Furthermore, it is beyond question that "statutes [should] not be interpreted in a manner leading to absurd or unreasonable results." 534 Hawthorne Ave. Corp. v. Barnes, 204 N.J. Super. 144, 148, 497 A.2d 1265 (App. Div. 1985). See also State v. Gill, 47 N.J. 441, 444, 221 A.2d 521 (1966). In fact, when construing a statute, "every effort should be exerted to avoid . . . an anomalous result." Union Co. Bd. of Freeholders v. Union Co. Park Com., 41 N.J. 333, 341, 196 A.2d 781 (1964). See Robson v. Rodriquez, 26 N.J. 517, 528, 141 A.2d 1 (1958); New Capitol Bar & Grill Corp. v. Div. of Employment Sec., 25 N.J. 155, 160 (1957); Reisman v. Great Amer. Recreation, 266 N.J. Super. 87, 96, 628 A.2d 801 (App. Div.), certif. denied, 134 N.J. 560 (1993).
Additionally, in Wright, supra, 107 N.J. at 497, our Supreme Court emphasized that the primary factor in construing a statute, such as our drunk driving statutes, is the intent of the Legislature, and, that:
In discerning the legislature's intent, we must consider not only the particular statute in question, but also the entire legislative scheme of which it is part.
'The primary purpose behind New Jersey's drunk driving statutes is to curb the senseless havoc and destruction caused by intoxicated drivers.' We have consistently given a broad interpretation to the drunk driving laws when a narrow interpretation would frustrate this legislative policy. [Citations omitted.]
Analyzing the legislative intent underlying N.J.S.A. 39:4-50.4a in light of the statutory scheme dealing with drunk driving, it would be anomalous if we were to adopt the position of defendant. The Legislature could not have intended to more severely punish one who refuses to take a breathalyzer test than one who was convicted of drunk driving. It would be inequitable to suspend for a period of two years, the driving privileges of a motorist who has refused to submit to a breathalyzer test for a second time, while if that same motorist had not refused to submit to the test, but had instead originally been convicted of drunk driving, his license would only be suspended for a period of six months. It is clear that if our courts were to treat a convicted drunk driver less harshly than one who was convicted of refusing to submit to a breathalyzer test, it would violate the spirit of the statute and greatly frustrate our legislative policy.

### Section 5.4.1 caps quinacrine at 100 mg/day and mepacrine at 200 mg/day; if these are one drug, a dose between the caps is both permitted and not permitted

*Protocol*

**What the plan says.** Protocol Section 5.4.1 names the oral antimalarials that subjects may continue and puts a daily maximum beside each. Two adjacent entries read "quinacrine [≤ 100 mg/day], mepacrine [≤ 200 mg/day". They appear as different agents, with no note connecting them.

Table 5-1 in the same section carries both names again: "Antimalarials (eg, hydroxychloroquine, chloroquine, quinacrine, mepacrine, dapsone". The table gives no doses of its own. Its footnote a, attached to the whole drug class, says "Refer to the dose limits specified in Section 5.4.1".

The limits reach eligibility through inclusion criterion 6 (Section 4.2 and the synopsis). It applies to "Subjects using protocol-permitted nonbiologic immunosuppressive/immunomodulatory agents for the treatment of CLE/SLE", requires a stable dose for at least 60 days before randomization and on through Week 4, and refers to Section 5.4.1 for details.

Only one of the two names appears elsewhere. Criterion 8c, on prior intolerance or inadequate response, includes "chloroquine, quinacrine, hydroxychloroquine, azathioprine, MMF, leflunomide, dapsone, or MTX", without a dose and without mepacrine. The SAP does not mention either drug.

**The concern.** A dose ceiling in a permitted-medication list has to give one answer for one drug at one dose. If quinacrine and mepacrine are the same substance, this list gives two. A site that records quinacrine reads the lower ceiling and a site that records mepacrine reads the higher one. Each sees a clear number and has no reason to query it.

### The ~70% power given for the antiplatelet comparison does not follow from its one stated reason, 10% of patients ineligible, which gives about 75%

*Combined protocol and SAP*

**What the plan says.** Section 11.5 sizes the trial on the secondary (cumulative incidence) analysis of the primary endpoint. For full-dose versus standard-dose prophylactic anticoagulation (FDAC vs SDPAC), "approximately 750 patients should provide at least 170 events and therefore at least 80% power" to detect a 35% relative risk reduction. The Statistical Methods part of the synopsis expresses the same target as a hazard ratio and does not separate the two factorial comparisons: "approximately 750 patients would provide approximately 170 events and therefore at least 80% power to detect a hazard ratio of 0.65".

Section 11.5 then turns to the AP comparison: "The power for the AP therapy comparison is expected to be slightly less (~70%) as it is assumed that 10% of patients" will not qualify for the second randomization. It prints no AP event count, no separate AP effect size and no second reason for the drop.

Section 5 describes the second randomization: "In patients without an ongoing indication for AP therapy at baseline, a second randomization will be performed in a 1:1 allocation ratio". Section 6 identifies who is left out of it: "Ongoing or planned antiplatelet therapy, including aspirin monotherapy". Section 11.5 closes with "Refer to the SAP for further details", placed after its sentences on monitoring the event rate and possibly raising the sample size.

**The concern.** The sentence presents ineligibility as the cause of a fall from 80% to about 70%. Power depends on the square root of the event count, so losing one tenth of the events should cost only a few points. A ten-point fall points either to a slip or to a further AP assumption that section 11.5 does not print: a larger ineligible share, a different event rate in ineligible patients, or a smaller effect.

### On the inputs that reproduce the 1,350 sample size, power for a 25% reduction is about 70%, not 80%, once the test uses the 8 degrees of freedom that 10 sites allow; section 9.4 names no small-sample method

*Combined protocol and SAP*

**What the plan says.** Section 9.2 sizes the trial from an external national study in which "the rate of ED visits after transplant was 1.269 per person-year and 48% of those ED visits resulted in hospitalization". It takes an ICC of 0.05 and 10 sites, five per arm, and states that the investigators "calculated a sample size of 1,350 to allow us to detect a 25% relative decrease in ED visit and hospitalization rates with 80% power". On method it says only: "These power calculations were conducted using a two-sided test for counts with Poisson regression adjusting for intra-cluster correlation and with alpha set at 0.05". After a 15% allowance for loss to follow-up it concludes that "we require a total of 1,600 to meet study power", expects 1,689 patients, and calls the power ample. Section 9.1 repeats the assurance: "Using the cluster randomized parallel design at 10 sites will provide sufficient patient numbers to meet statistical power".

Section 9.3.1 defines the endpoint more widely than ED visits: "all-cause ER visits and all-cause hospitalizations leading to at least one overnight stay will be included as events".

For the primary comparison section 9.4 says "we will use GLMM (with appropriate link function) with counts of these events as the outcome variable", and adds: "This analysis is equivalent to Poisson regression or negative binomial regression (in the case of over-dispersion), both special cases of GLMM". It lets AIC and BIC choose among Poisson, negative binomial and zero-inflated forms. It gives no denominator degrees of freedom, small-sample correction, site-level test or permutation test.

The interpretation we place on the language "a subsequent offense under this section" is supported by and consistent with other decisions in this State. For example, in In re Bergwall, 85 N.J. 382, 427 A.2d 65 (1981), rev'g on Dissent 173 N.J. Super. 431 (App. Div. 1980), the Supreme Court established that the enhanced penalty provided under N.J.S.A. 39:4-50.4(b) [the 1977 amendment that replaced N.J.S.A. 39:4-50.4 (L. 1977, c. 29, § 4) and was the precursor to the current statute, N.J.S.A. 39:4-50.4a] was applicable to motorists who refused a breathalyzer test after a conviction for driving while under the influence of intoxicating liquor. This holding was later supported by other decisions. See State v. Fahrer, 212 N.J. Super. 571, 578-79, 515 A.2d 1240 (App. Div. 1986); State v. Wilhalme, 206 N.J. Super. 359, 362-63, 502 A.2d 1159 (App. Div. 1985), certif. denied, 104 N.J. 398 (1986). Cf. State v. Grant, 196 N.J. Super. 470, 479-81, 483 A.2d 411 (App. Div. 1984) (affirming a similar enhanced penalty, without considering the precise issue raised on this appeal).
The Bergwall decision was rendered before the 1981 amendment to the statute in question, when the more lenient one-year suspension period was in effect. However, in Wilhalme, which was decided when the current refusal statute was in effect, we specifically held that the policies which supported Bergwall were sound, and that the amendment to the statute did not alter the prior interpretation that a prior conviction for driving while intoxicated triggered the imposition of the enhanced two-year license suspension penalty for refusal to take a breathalyzer test under N.J.S.A. 39:4-50.4a. Wilhalme, supra, 206 N.J. Super. at 360-61. The Wilhalme court explained that:
An examination of the legislative history in chronological juxtaposition with the litigation history of Bergwall rebuts defendant's contention. In 1980 we held that the phrase "of this section" was limited to prior refusals to submit. In re Bergwall, 173 N.J. Super. 431, 433, 414 A.2d 584 (App. Div. 1980). In a Dissent, Judge Lora expressed the view that the phrase encompassed the drunk driving section of Title 39, N.J.S.A. 39:4-50 - that the legislative history clearly indicated a prior drunk driving conviction would trigger the greater penalty. Id. at 437-440. After our opinion in Bergwall, the legislation was introduced which repealed N.J.S.A. 39:4-50.4 and enacted N.J.S.A. 39:4-50.4a. In its original version, the phrase "in this section" was replaced with "under R.S. 39:4-50", the meaning unsuccessfully urged by Judge Lora in his Dissent. Assembly Bill 2293 of 1980. On March 26, 1981 our Supreme Court reversed our opinion for the reasons expressed in the Dissent. In re Bergwall, 85 N.J. at 383. Seven weeks later, Senate Judiciary Committee Amendments to the legislation replaced the phrase "R.S. 39:4-50" with "this section." Assembly Bill 2293 of 1980 with Senate Committee Amendments. This change was responsive to the Supreme Court's construction of N.J.S.A. 39:4-50 and incidentally explains the change in phraseology from "in this section" to "under this section."